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[2012 trends] The cheese has moved for brands and youth
Uniqueness of the SA youth market
Marketing and advertising industries are synonymous with identifying and creating. Sometimes they dictate but mostly they follow trends. To do this efficiently, their strategies have to be interwoven with the target market. As a marketer, a student, an influencer, a brand advocate and a consumer, I have witnessed very few innovative strategies being implemented or conceptualised in South Africa.
From a marketer's perspective, we miss the mark from the moment we fail to understand the uniqueness of the SA youth market. The cheese keeps moving while we are wielding text books and strategies from 1996, 2010 or even September 2011, which may be off the mark and off the streets by June 2012.
From a consumer's perspective, brands need to understand that my generation is not excited by non-engaging one-way media such as billboards and print. Television is for watching sketchy DVDs, complete seasons of a television series in one day or playing video games.
Engaging, sharing, influencing and being influenced
While we are doing these "activities", we are also engaging with friends globally, sharing international news events, influencing and being influenced by peers and, most importantly, talking about your brands, if they are there with us.
And every other person within my peer circle either has a company, blog, day-lighting side projects or mostly all three at once, extending from marketing solutions, events, fashion, and music through to a contact in Guangzhou.
Marketers and brands need to form strong and solid, personal bonds with the young erratic yet loyal market. Marketers need to occupy the market's spaces, all the time, from online to the events they attend. As Alexandre Michelin stresses, "Be there all the times and across all platforms".
Influencer vs advocate
Explains Michael Brito Smart Business, Social Business: A Playbook for Social Media in Your Organization, "The term influencer is often used synonymously with advocate, but there is a difference between the two. Advocates provoke action because of the level of trust they have with their circles of influence. They are trusted because they are authentic, and people trust their friends when seeking product advice.
"Advocates also play a significant role in consumers' purchasing behavior and are willing to go the extra mile to answer questions about the brand or product."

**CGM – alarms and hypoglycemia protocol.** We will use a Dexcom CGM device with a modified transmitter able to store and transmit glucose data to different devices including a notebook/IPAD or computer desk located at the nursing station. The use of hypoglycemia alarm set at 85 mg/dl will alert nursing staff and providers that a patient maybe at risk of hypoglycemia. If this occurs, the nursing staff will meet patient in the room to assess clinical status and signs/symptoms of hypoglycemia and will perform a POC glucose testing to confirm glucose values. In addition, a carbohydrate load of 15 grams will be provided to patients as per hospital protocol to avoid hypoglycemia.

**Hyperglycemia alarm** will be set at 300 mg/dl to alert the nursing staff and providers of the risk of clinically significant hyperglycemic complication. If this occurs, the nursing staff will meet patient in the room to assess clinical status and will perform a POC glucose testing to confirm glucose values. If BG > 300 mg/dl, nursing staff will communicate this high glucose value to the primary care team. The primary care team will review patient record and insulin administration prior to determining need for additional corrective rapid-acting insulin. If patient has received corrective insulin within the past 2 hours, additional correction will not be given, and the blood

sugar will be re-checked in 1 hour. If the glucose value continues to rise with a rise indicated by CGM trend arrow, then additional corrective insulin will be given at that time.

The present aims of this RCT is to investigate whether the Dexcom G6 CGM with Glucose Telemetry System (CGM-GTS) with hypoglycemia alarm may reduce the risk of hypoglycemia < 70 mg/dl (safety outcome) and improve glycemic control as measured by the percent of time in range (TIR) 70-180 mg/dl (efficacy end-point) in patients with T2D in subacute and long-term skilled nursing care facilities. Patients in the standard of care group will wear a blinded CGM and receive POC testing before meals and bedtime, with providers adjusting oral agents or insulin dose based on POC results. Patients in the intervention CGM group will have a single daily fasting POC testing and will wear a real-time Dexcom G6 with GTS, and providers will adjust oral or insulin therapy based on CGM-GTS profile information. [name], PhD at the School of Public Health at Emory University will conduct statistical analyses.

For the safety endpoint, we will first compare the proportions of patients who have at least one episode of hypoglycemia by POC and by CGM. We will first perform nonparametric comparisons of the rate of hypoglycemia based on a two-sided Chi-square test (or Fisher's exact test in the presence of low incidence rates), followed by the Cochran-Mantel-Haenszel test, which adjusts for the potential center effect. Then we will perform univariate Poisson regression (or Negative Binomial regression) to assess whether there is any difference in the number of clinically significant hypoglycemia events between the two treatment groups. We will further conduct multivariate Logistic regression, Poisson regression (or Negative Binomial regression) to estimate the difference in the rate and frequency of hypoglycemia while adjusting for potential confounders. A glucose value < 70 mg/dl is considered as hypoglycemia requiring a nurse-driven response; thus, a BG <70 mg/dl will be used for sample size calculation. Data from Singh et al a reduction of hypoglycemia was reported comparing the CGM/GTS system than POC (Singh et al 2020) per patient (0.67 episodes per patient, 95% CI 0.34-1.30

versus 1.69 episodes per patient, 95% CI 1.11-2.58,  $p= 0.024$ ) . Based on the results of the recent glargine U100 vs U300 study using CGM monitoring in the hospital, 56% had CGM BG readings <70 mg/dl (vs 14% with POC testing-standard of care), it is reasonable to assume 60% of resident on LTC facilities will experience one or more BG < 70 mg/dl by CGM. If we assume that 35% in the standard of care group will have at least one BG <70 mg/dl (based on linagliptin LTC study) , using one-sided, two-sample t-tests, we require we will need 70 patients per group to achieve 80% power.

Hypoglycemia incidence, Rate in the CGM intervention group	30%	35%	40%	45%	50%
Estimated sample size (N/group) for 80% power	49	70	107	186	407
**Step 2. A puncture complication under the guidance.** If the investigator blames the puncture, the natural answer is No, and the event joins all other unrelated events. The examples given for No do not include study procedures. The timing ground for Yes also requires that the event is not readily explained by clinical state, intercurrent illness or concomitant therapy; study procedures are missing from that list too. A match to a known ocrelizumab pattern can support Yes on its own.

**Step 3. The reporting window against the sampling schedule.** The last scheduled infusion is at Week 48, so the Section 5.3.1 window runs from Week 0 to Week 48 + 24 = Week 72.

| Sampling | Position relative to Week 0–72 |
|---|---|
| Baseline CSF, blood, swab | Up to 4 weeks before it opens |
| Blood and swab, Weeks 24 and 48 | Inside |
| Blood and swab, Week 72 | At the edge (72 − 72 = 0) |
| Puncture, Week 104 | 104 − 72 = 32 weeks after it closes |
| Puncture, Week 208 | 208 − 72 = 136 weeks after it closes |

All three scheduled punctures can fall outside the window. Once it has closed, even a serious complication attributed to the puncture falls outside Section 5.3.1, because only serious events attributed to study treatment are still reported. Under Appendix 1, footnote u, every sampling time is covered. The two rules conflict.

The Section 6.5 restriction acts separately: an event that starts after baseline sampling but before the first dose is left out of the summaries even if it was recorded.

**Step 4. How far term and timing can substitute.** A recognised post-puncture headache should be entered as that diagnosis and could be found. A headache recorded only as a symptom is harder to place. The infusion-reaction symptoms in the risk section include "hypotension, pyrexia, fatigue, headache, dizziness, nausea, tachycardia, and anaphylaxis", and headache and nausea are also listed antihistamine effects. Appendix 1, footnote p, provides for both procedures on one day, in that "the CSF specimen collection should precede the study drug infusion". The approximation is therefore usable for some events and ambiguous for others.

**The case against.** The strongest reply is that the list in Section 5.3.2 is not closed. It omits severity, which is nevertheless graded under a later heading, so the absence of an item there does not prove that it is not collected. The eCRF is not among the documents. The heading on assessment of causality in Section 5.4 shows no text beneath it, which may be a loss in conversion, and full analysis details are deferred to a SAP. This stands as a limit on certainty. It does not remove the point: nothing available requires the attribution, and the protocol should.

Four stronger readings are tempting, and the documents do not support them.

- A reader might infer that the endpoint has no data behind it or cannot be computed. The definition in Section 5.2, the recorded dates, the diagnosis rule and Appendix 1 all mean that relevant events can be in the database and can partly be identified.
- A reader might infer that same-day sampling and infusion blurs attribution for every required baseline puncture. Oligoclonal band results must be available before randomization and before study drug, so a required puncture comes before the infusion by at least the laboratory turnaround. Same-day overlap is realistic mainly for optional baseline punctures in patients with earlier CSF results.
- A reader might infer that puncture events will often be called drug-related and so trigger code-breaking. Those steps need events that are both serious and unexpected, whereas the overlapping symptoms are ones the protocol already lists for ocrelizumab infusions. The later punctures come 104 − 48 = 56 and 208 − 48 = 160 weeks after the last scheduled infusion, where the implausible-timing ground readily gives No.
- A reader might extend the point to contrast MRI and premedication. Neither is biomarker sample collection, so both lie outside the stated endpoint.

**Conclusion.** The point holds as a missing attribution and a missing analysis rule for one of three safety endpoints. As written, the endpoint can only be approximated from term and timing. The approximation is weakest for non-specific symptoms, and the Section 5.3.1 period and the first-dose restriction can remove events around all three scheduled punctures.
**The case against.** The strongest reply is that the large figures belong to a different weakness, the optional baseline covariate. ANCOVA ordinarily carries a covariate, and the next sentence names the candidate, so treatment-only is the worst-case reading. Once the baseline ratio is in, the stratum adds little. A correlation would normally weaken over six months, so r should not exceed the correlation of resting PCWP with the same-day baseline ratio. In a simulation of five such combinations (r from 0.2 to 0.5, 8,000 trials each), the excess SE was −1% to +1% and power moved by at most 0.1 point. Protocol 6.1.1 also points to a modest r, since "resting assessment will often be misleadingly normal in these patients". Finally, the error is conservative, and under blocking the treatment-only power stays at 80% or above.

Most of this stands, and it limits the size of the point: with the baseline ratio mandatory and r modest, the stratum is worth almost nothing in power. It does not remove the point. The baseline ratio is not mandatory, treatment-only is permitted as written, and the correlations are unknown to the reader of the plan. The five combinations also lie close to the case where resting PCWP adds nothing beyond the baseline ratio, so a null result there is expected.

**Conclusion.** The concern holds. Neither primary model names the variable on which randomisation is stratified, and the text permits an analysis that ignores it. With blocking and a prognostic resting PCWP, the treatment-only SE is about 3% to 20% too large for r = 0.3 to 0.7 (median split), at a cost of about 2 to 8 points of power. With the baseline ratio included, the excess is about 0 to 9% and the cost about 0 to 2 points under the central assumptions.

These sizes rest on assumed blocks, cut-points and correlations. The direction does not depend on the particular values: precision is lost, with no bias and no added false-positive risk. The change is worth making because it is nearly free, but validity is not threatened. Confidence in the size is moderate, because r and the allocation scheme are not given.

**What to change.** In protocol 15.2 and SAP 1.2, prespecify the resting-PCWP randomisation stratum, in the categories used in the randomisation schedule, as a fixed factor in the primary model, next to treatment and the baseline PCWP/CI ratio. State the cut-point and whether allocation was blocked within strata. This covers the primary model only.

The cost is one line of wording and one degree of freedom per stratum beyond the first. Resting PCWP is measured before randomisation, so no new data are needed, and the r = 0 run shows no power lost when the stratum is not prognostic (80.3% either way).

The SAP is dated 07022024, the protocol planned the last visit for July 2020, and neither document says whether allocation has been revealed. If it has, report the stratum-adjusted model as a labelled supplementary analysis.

Several brands pioneered strategies using influencers and advocates that occupied young people's spaces with varying degrees of success in 2011. Miller Genuine Draft, Nike Sportswear South Africa, Adidas Originals, Thesis Concept Stores, D.O.P.E. Stores, Strussbob, Nokia South Africa and Hansa Pilsner kept messages entrenched in their markets from within the market by developing and supporting the targets ambitions. The consumers did the marketing and converting for these brands as naturally as putting up a status update.
Room for improvement
However, there is room for improvement for the above-mentioned brands and those that might consider brand advocacy and influence marketing in 2012. I write the following from the perspective of a consumer and brand advocate.
Find seeders in the market
Finding topical seeders is not a daunting task but neither is it easy. A few active bloggers and commentators will open doors and links to other seeders and early adopters involved and vocal within their peers and communities, charities, social groups and political movements. We are a group that wields extensive social networks online and off. Also pay attention to the voices we follow and listen to.
Organise and group your sources
Building custom lists creates your own content feeds, providing marketers with new insights every day: content that can be trusted and easy to share because it is hand-picked from a network of trusted sources. These sources are excellent for advocating aspiration products and services because we are looked up to and are trusted by others.
As content creators, we thrive on feedback and interaction. Whether you provide support or challenge our viewpoints, generating substantive conversation around our content encourages others to join in. Online interaction with these kinds of individuals creates a persona and a voice for the brand that cannot be created by the best marketing possible.
Added to that, it is better than those annoying questions, starchy quotes and high-school jokes most brands post on Twitter currently.
Events and regular hot spots of the season provide an opportunity to observe how we experience other brands and interact with one another in a natural environment. These could be trendy restaurants, gallery events or vendor markets.
These spaces provide a fertile ground for opportunities to meet your potential advocates personally. Personal relationships are more valuable than social media connections, and can lead to productive collaborations.
What you put in is what you get out
If you need something from your market, then naturally it will want something from you that will contribute to their ambitions. Even Tupperware has financial spin-offs for its cavalry of pavement-pounding "sales people".
Marketers make the mistake of failing to uniquely motivate and support these chosen advocates. If you give me a box full of your products with a task to share them with friends, take photos, tweet about it, like your Facebook page etc, then I am just similar to the guy at the intersection who hands out a flyer that promises to give you winning lottery numbers or enlarge your "product".
Ask me what I need to perform at a peak. Software for my blog, booking into a seminar, lunch with a potential mentor or assistance for a personal project are just basic starting points.